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Depth vs. Breadth in Learning Games

One of the best things about making digital learning stuff is that we get to have a constant dialogue about the nature of knowledge. After all, if you want to make learning tools, you need to have an opinion about what it means to know something!

One thing that comes up a LOT is the idea of breadth versus depth in learning games. When talking to new clients, the (reasonable) line of thinking usually goes something like, “games are very engaging, but they aren’t cheap to build. So let’s make a really really good game, but make it about as many things as possible to maximize our investment.”

Hold the phone, prospective client! The thing that makes a game (learning or otherwise) really good is its content. Entertainment games generally focus on a specific thing- an identity, an action, or a system of some sort, and flesh out your ability to explore and grow your thinking around that thing. A game like Papers, Please starts with an identity of a border guard and the action of processing paperwork, and digs in from there. If Papers, Please added a Tetris minigame and a timing-driven platformer, the game would not improve, it would suffer. The focus on depth is what makes it worth playing.

Even games that seem like “you can do anything” are in reality quite focused. People like to talk about the limitless options of Grand Theft Auto, but in reality, all the actions you take are constrained to reinforcing your empowered hoodlum identity. You can’t bake muffins, or become a lawyer, or perform surgery. Those are things you can do in other games, by the way.

I can remember attending a talk about the game Skyrim in which the presenter skewered Skyrim for its anemic model of marriage and relationships. I thought to myself, “If I were a Skyrim developer, I wouldn’t be sitting here thinking about how we could have made marriage better, I’d simply regret adding it at all.”

So what should you do if you want to make a learning tool that can accommodate any and all learning objectives? There is in fact a way…

If we want a strategy that treats all learning objectives as being the same learning strategy with different content, we already have that: it’s called text! Text lets you encapsulate ideas in sentences, and is easily assessable by determining whether someone can remember those sentences later. Text lets you boil down all content into one metric of assessment- retention, and lets you ensure the time spent on each learning objective is manageable in any way you see fit.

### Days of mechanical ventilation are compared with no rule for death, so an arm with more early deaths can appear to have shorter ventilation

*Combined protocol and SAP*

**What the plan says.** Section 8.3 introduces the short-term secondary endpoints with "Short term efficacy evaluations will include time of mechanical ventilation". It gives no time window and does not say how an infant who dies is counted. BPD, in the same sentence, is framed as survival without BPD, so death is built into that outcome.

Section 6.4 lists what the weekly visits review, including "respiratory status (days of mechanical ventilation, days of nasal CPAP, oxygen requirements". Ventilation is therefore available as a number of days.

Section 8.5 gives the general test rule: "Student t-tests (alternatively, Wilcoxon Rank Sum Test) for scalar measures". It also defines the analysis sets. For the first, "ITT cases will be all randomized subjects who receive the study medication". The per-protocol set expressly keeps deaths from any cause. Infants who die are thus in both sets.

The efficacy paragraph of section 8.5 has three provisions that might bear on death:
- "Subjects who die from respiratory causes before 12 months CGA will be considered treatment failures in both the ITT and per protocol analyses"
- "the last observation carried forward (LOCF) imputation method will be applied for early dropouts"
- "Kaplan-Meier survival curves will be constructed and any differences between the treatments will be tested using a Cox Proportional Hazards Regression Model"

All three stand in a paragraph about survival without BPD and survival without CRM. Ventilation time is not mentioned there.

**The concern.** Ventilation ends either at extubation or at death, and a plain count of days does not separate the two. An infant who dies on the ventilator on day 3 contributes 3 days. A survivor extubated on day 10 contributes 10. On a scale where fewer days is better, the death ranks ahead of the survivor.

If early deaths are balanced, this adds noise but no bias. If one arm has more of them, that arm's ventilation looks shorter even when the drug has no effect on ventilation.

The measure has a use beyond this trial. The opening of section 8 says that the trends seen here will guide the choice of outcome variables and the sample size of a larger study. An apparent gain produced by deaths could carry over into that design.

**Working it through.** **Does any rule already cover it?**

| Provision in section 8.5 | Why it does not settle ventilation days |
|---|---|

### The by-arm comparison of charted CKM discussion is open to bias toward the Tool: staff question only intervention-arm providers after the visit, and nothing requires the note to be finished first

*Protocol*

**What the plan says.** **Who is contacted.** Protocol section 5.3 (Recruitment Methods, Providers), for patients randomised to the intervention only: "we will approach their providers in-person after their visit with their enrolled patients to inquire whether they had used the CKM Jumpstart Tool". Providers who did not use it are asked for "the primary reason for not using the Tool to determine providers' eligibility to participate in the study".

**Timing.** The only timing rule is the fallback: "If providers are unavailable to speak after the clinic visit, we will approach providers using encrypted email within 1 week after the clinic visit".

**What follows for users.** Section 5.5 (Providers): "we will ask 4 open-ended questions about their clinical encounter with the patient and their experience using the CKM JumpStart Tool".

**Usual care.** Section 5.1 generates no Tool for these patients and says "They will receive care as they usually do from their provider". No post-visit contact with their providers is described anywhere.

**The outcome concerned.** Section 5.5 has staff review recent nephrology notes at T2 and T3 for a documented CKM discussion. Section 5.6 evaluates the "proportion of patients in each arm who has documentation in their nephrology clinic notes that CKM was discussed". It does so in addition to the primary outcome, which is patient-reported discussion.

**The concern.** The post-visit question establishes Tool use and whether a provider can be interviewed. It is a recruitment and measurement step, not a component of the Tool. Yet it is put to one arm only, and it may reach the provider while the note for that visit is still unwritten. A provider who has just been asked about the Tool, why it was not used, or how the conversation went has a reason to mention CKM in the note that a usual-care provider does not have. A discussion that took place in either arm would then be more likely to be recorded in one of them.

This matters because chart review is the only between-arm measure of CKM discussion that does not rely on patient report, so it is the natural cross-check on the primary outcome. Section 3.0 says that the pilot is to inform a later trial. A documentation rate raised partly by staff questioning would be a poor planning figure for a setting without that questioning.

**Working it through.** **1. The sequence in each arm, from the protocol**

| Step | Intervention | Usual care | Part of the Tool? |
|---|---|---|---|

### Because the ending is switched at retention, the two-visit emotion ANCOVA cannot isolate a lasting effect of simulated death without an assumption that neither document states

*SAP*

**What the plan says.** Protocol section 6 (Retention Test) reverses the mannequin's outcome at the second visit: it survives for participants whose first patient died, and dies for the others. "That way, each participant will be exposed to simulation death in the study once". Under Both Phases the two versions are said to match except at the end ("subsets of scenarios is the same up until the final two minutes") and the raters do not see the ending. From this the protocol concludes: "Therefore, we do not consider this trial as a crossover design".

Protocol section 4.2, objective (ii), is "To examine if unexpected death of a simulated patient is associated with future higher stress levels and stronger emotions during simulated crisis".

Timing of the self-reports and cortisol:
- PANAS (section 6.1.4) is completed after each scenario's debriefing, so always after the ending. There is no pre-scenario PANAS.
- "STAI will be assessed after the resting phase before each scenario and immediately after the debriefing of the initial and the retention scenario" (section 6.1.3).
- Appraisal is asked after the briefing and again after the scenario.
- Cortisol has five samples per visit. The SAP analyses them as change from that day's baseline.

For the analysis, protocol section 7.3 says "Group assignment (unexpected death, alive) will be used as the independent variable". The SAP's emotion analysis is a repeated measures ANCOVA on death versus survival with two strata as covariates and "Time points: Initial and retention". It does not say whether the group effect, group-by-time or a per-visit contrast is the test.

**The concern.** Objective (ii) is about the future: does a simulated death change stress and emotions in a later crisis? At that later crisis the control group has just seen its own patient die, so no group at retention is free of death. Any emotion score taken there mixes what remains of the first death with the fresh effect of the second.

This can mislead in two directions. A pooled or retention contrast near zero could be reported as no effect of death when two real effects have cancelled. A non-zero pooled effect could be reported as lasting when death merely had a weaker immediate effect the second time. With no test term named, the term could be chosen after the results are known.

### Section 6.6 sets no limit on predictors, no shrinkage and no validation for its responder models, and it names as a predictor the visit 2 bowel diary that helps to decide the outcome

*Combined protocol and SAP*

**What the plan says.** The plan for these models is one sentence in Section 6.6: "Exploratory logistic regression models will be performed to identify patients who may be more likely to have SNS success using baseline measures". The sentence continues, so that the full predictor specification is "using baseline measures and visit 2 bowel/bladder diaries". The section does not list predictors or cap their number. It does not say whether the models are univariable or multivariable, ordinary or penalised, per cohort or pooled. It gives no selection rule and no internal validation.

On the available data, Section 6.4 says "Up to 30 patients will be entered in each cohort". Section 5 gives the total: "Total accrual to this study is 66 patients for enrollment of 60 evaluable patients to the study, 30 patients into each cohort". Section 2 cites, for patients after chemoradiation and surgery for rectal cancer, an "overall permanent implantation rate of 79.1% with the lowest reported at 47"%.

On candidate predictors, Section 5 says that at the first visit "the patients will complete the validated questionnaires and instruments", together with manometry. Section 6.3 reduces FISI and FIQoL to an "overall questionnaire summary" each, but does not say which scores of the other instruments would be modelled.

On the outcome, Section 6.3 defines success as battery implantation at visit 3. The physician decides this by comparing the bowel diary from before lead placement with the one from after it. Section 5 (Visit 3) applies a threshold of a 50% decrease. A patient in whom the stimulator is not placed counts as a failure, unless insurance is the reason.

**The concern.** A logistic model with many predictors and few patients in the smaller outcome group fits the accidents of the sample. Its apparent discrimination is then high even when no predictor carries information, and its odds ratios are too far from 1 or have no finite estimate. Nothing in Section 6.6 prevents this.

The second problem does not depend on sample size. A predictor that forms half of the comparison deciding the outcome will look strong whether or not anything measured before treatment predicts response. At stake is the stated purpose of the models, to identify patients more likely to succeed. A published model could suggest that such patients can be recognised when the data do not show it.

But if we want to really know a thing, we need to understand it not just as a sentence to be recalled, but as an idea that has a purpose, a context, and specific shape that makes it better than another idea for accomplishing a goal. That’s what knowing things is!

So with that in mind, are there ways to make engaging games that reach a broad set of objectives? Perhaps.

One of the awesome things about games is that they have control over scale. You can wage war in a petri dish, or play ping pong with planets- the game determines the size and complexity of its systems. That means if you want to make a game that gets deep about a lot of things, you need a system, identity, or verbs that connect those things in a deep way.

A quick example is a verb like “argumentation.” The act of reasoning is obviously versatile, but it also affords a lot of depth in content to get good at it. If you build game structures around supporting argumentation, you could likely apply that game experience to a wide variety of topics. Another example might be “connections”- many puzzle games thrive on finding relationships between things in order to build, clear, score, etc. If you can make the ways you connect things together varied and full of depth, you can likely use that connection-building verb in a wide variety of formats for a wide variety of content.

These things of course don’t give you deep learning opportunities on each of those now modular pieces of content- you won’t become a master of applying knowledge simply because you thought about arguing about its content intelligently. BUT, you will have made an authentically engaging problem space that lets players experiment with the knowledge as they gain it.

The main reason to use game-based learning might at first blush be for “engagement”- but games are only engaging when they create meaning and context for the challenges that are contained within them. Essentially games are only good when they treat their content as intrinsically engaging, and all of the feedback, reward, identity, and actions that are engineered are built to support that. A good learning game must take its learning objectives, and transform them into ideas and challenges that are interesting, empowering, and engaging.


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